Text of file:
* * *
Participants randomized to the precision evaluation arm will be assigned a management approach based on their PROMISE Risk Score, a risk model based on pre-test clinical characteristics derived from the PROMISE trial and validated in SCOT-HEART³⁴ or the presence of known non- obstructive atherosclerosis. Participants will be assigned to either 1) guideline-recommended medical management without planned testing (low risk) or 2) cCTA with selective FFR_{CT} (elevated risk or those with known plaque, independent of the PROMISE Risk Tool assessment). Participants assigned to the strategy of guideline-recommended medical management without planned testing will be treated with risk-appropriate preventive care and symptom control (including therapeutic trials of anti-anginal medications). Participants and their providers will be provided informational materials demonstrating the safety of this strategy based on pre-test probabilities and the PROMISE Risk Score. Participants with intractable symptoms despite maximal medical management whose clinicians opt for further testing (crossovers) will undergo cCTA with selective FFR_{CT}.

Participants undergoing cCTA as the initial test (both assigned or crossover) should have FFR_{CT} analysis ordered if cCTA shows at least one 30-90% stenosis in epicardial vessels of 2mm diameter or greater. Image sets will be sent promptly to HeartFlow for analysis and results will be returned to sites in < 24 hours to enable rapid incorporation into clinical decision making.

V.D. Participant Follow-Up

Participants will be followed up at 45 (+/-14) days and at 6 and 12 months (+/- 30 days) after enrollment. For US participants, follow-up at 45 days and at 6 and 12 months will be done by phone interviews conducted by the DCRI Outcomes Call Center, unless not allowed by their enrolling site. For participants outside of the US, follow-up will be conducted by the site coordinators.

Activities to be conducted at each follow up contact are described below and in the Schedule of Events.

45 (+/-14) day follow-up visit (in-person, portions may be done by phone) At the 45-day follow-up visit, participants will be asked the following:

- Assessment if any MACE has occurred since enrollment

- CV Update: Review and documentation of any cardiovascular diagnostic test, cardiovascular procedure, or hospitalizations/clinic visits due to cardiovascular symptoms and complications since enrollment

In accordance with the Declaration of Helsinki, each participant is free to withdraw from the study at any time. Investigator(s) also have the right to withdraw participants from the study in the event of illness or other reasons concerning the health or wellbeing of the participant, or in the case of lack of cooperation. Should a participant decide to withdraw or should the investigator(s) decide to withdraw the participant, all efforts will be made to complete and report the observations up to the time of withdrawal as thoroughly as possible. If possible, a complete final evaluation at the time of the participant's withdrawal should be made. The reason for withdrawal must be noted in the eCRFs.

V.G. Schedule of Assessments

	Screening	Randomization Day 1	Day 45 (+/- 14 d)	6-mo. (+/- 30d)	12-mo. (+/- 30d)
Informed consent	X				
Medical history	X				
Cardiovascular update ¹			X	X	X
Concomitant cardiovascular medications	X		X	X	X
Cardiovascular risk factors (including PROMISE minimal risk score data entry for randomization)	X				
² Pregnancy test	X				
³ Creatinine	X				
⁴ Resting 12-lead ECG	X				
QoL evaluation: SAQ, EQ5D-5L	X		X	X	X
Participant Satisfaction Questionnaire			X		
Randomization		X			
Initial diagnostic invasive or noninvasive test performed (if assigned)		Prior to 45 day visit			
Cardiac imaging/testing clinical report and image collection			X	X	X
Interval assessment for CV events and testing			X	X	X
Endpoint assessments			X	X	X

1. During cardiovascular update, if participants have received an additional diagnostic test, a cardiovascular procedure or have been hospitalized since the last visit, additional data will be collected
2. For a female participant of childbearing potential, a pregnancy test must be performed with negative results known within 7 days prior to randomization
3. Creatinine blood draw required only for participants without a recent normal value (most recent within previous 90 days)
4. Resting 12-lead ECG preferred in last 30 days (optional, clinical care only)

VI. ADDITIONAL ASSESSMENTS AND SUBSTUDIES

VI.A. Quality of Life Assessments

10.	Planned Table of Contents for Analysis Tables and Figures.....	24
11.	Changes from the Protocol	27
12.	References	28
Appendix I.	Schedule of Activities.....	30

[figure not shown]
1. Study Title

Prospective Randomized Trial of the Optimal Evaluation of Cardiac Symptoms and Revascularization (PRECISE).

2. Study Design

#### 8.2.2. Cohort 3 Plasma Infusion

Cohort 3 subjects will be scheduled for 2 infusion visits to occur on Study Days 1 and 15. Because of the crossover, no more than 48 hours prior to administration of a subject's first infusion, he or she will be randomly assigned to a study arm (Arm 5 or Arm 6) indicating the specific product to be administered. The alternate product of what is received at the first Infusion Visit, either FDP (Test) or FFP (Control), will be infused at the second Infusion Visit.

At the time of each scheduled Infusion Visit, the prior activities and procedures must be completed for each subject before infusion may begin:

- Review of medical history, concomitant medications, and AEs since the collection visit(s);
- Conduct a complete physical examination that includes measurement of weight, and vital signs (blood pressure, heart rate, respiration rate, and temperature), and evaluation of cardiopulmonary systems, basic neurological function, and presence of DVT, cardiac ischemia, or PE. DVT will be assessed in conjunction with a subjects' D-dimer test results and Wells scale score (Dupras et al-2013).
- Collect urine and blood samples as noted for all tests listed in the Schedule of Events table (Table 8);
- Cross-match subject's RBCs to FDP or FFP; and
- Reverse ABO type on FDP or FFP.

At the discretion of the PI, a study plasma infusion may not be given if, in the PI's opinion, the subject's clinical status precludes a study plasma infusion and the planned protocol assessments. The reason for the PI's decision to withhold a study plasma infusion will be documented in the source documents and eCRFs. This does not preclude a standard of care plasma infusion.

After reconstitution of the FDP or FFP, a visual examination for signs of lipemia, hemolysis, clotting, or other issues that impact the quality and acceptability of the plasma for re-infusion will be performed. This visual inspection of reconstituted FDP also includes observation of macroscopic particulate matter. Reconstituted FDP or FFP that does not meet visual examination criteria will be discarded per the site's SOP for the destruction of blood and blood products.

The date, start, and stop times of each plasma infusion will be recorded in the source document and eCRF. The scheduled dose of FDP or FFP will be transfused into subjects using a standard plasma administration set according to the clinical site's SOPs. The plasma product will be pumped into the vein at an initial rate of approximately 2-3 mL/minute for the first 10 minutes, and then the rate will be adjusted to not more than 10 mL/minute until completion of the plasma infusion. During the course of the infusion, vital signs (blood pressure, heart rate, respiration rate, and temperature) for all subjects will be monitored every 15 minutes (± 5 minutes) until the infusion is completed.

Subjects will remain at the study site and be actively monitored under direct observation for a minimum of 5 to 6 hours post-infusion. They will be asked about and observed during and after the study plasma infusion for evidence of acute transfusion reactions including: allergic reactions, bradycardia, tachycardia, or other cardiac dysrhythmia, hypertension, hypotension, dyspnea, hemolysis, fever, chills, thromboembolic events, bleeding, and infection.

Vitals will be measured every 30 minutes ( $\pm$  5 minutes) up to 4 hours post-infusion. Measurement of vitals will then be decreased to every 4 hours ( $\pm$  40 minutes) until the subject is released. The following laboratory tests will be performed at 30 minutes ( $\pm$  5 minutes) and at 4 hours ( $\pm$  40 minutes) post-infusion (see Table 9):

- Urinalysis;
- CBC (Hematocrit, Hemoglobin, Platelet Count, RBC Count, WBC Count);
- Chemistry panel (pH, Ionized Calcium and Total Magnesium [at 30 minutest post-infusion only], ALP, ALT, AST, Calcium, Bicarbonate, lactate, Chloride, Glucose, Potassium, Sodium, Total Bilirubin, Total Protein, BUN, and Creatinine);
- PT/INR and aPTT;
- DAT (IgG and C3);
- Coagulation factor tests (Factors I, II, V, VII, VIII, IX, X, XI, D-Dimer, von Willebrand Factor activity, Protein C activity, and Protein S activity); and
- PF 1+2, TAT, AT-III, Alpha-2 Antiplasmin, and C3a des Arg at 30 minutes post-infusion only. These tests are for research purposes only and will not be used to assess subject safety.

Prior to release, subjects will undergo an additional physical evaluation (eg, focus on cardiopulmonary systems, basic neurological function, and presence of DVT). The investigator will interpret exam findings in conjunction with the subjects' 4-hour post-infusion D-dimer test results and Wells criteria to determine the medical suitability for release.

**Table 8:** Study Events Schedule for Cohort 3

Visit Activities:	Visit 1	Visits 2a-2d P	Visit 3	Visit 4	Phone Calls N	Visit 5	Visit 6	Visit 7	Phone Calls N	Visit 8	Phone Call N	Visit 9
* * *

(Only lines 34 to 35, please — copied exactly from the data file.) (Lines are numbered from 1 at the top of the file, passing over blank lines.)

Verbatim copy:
11.	Changes from the Protocol	27
12.	References	28